"Who minus who": suicide in Boston's Ethiopian community
Melstrom, Eva Rose
MetadataShow full item record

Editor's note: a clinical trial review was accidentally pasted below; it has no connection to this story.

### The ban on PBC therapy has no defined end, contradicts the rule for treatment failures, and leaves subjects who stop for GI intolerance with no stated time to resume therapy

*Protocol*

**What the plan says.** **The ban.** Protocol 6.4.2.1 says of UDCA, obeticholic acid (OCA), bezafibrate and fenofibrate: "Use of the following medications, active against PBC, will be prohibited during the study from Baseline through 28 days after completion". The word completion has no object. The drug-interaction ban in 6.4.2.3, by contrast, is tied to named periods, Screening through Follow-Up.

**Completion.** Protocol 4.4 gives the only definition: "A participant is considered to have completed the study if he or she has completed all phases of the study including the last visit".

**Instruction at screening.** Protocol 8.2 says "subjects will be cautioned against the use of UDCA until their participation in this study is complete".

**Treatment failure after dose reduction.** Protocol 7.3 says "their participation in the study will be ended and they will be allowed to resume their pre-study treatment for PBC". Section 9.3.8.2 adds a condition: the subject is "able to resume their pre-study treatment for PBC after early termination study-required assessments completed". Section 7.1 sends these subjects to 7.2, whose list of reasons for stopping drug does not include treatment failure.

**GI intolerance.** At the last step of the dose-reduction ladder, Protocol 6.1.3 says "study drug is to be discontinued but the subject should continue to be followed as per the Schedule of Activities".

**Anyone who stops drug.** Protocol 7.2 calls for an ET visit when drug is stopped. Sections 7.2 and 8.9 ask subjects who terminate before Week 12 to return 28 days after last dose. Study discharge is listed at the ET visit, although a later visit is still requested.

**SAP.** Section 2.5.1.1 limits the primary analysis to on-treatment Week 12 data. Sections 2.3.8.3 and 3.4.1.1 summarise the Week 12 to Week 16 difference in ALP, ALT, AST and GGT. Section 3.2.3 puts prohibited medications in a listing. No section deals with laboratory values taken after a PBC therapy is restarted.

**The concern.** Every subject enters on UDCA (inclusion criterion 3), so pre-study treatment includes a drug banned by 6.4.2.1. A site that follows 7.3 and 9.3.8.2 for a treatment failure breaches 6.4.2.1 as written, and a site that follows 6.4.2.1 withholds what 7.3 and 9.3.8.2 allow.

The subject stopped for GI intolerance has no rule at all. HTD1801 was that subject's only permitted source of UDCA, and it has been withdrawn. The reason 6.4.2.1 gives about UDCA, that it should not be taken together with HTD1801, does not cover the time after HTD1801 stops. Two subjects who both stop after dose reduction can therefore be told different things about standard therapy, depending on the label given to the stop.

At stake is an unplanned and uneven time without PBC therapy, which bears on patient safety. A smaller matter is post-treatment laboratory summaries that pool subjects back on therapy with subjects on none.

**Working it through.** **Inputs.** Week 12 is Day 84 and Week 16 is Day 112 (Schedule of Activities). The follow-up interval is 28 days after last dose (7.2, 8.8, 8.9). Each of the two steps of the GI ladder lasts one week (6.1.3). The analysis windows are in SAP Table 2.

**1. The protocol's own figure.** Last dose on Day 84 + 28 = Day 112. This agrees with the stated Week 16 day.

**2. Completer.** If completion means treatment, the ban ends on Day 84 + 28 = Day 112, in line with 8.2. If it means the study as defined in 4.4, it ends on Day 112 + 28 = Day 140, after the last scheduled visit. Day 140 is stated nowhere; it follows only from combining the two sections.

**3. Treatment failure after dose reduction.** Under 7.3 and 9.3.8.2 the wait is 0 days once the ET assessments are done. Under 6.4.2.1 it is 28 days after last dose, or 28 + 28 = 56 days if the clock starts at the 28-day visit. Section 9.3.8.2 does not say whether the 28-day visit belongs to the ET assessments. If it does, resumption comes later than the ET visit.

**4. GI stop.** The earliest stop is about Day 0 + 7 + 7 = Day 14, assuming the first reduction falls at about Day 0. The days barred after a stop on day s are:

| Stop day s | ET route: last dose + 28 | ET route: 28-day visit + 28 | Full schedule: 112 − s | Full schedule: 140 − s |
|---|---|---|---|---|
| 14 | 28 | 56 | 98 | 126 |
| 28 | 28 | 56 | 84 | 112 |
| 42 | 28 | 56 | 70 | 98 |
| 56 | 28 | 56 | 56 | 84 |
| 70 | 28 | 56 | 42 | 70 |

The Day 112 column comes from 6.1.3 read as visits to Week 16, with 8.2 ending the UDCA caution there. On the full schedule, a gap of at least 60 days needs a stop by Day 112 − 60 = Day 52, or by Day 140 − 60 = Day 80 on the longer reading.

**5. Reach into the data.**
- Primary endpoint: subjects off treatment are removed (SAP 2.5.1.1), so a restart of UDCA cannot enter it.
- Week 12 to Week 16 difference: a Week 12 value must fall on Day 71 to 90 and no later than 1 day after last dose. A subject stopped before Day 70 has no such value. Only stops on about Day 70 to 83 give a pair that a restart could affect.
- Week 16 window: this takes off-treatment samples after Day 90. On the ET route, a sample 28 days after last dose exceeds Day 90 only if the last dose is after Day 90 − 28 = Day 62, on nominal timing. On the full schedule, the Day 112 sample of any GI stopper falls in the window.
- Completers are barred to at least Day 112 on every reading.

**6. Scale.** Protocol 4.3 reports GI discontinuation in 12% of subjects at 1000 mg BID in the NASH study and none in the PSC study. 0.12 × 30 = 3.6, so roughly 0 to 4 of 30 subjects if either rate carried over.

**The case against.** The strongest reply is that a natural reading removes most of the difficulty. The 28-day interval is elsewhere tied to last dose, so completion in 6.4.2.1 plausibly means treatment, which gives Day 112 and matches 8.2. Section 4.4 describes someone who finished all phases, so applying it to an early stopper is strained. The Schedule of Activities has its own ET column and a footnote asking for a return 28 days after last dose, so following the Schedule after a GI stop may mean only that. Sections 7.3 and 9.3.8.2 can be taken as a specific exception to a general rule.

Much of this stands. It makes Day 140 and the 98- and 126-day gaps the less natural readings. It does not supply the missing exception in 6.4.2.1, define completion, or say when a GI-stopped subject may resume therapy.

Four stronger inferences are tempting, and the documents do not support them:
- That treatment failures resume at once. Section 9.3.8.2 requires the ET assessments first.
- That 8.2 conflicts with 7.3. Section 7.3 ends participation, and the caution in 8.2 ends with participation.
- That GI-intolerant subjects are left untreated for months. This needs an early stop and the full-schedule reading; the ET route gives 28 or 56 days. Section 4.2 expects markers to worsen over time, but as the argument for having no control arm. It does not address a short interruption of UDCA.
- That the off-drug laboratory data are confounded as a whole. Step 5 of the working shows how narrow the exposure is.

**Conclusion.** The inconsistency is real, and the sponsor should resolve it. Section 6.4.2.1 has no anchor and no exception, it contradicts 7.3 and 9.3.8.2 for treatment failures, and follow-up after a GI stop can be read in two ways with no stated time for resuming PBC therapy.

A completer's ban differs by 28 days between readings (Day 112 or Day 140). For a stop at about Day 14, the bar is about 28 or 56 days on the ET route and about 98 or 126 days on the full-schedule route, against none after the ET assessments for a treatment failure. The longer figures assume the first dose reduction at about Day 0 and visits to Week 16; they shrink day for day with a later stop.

This thesis examines suicide in Boston's Ethiopian Community. The act of suicide and individual cases are explored through participant narratives. Narratives from family members and acquaintances of those who died by suicide are examined. I rely on in-depth (N=8) and follow-up interviews (N=7). Drawing heavily on culturally constructed notions of self, this thesis explores what it has meant for persons of the Ethiopian community to lose fellow members to suicide. Intersections of emotions, constructions of choice and agency, and idealized notions of self emerge as central themes. The body, in life and death, is situated as a vehicle for communicating dis-eased social relationships and unrealistic cultural expectations. Participants position their perceptions of the deceased in relation to popular preconceived notions of life in the United States and stresses encountered during and after the immigration process. Memory of Ethiopia, the United States, immigration, and the suicide are significant for understanding the rigidity of culturally authoritative truths. This thesis emphasizes the progressive and beneficial methodology of an anthropological investigation into suicide. Understanding the reasons and acquiring specific knowledge about Ethiopian suicide in the United States can contribute to current conversations regarding immigrant suicide. Ultimately, this study aims to contribute to comprehensive prevention measures, which support every individual.